I fell out of my family’s green Ford Maverick when I was about 4 years old. I remember it vividly. My dad was driving my sister and I to a Lawson’s convenience store and somehow my foot got wedged in the door handle.
As we were approaching an intersection…whoosh…plop. I fell out.
The incident left me no bodily scars, but thinking back on the accident has rekindled many memories of my numerous mishaps as a kid.
Once, while helping my dad pump gas, I pulled the nozzle out before releasing the trigger and managed to shower gasoline all over him, myself, our car, the pump, and many unsuspecting patrons. Why was I so ridiculously clumsy? Good question. Why was I pumping gas at such a young age? Better question.
My dad would sit me on his lap long before I could reach the peddles and let me “drive” the car. Why would he do that? Why would he put our lives at risk? Why would he let me pump gas, drive, or try anything new before I was fully ready? I think it’s because he knew something very profound. I needed the opportunity to try.
We all need opportunities to try. Was he more qualified to drive the car or pump gas? Yes. Was he more capable? Of course. So why allow me to try? Because ultimately he wanted to help me. Help me learn. Help me grow. Help me work through failure and/or handle success.
As a parent we want more for our children. We want them to see further, reach farther and soar higher than we ever dreamed.
This is, or should be, true of our disciples as well. If we are followers of Christ we should be in the business of making disciples (Matthew 28:18-20). Disciples who are not simply watching us, but stepping up and stepping out on their own with increasing levels of faith. Disciples who are making disciples, who are making disciples, who are making disciples.
Like a giant relay race, we run our part and pass the baton. On and on the baton has been passed throughout history. On and on it will continue to be passed until Christ’s return.
N. R. Narayana Murthy writes, “When you run a part of the relay and pass on the baton, there is no sense of unfinished business in your mind. There is just the sense of having done your part to the best of your ability. That is it. The hope is to pass on the baton to somebody who will run faster and run a better marathon.”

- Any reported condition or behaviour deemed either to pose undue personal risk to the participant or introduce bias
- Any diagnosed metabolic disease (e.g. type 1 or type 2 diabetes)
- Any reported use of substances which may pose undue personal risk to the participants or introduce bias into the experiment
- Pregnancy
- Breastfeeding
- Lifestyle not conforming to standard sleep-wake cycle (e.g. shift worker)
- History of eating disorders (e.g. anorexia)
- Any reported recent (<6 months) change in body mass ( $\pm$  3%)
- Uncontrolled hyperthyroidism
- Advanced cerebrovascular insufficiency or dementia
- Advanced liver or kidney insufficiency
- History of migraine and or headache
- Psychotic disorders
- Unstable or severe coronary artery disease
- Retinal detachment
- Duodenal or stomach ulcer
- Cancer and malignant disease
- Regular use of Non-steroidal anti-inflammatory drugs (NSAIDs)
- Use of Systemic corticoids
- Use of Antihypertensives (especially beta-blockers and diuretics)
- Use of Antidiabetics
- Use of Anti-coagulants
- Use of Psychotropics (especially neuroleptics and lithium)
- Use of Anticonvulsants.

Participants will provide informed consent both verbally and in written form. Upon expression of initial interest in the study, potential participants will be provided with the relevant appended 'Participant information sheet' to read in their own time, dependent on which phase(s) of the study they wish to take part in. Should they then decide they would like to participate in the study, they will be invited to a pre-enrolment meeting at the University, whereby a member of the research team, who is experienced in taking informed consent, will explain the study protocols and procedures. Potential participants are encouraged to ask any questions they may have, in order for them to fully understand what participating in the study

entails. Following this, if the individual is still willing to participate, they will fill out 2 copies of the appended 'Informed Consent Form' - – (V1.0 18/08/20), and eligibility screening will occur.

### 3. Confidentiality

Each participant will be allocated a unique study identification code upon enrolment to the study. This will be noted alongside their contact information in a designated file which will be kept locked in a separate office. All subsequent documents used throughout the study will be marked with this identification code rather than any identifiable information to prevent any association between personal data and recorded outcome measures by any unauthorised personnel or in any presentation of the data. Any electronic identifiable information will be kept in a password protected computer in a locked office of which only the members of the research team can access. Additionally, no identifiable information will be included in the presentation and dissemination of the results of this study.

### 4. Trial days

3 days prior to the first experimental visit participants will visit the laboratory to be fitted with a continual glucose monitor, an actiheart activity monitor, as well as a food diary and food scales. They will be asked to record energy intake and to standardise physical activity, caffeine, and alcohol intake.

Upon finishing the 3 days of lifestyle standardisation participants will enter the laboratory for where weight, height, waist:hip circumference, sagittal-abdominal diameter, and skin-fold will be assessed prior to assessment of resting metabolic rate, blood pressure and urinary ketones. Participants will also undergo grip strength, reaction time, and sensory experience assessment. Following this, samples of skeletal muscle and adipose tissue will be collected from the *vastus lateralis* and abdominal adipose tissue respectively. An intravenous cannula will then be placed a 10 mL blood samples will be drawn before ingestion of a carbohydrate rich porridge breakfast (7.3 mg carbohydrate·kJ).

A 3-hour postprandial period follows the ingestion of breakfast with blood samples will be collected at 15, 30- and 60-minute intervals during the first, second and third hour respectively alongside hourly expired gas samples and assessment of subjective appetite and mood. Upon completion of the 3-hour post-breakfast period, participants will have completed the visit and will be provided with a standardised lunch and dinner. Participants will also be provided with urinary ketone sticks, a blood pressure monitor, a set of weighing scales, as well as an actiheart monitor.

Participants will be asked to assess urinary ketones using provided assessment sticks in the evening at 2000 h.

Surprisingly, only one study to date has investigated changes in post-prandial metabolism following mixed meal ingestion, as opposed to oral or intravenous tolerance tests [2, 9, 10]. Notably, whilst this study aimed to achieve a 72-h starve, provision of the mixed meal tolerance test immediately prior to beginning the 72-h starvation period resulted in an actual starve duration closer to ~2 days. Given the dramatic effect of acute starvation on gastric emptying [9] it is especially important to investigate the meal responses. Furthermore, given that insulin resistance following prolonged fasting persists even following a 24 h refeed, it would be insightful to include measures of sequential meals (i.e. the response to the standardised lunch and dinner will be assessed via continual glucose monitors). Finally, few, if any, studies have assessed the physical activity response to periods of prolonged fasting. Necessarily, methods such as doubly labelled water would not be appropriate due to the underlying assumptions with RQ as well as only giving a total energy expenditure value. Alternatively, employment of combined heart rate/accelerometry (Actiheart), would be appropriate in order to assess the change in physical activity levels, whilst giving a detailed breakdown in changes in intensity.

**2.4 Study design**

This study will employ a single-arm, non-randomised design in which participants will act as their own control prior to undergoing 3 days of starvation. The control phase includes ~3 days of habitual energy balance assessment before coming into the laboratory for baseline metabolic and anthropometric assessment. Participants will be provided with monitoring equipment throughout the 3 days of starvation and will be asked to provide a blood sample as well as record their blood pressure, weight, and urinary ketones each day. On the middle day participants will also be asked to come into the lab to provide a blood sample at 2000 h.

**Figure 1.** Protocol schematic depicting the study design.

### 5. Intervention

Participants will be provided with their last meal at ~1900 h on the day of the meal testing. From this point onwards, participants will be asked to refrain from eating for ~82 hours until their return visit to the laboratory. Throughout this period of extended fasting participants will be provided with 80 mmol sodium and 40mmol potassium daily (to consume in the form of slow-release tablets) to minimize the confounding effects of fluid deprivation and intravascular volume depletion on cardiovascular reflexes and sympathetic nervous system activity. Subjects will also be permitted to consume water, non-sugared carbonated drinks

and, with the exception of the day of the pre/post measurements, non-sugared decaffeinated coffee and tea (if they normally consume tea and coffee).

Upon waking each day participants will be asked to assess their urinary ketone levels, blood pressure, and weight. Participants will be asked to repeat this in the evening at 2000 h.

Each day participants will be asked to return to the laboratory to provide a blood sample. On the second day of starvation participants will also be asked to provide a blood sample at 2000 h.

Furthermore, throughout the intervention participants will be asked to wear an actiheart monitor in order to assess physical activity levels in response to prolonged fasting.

Nothing is more thrilling than watching the next runner run faster and further than you could ever run.
I am immensely aware of my weaknesses here in Madagascar. I stumble down the racetrack hoping not to trip over my laces or drop the baton. I recite Paul’s words at each step, “‘My grace is sufficient for you, for my power is made perfect in weakness.’ Therefore I will boast all the more gladly of my weaknesses, so that the power of Christ may rest upon me.” (2 Corinthians 12:9)
This past week we experienced a passing of the baton. One of the Masikoro village pastors was able to baptize nine of his disciples. To a more westernized person this may sound like a normal event, but to a Malagasy what happened was significant. Why? Because this pastor had never baptized before. In the Malagasy’s mind he did not have the authority to do such a thing. He was still learning the ropes of being a pastor.
Even as we approached the water the congregation’s expectation for the missionary or one of the other more “qualified” pastors to step up and take over was palpable. Instead the baton was passed. We released our grip on the baton and watched the next runner soar. It was glorious.
Letting go is not easy. Letting go is not always clean. It can be messy. It can be hard. But oh what we miss when we don’t let others try.
Jesus passed the baton to a few undignified, unqualified disciples. Paul handed the keys to Titus and Timothy of whom J. Oswald Sanders wrote, “was more prone to lean than to lead.” We continue to disciple Malagasy men and women in spite of their youth or lack of credentials. We continue to encourage them to try. We continue to let go.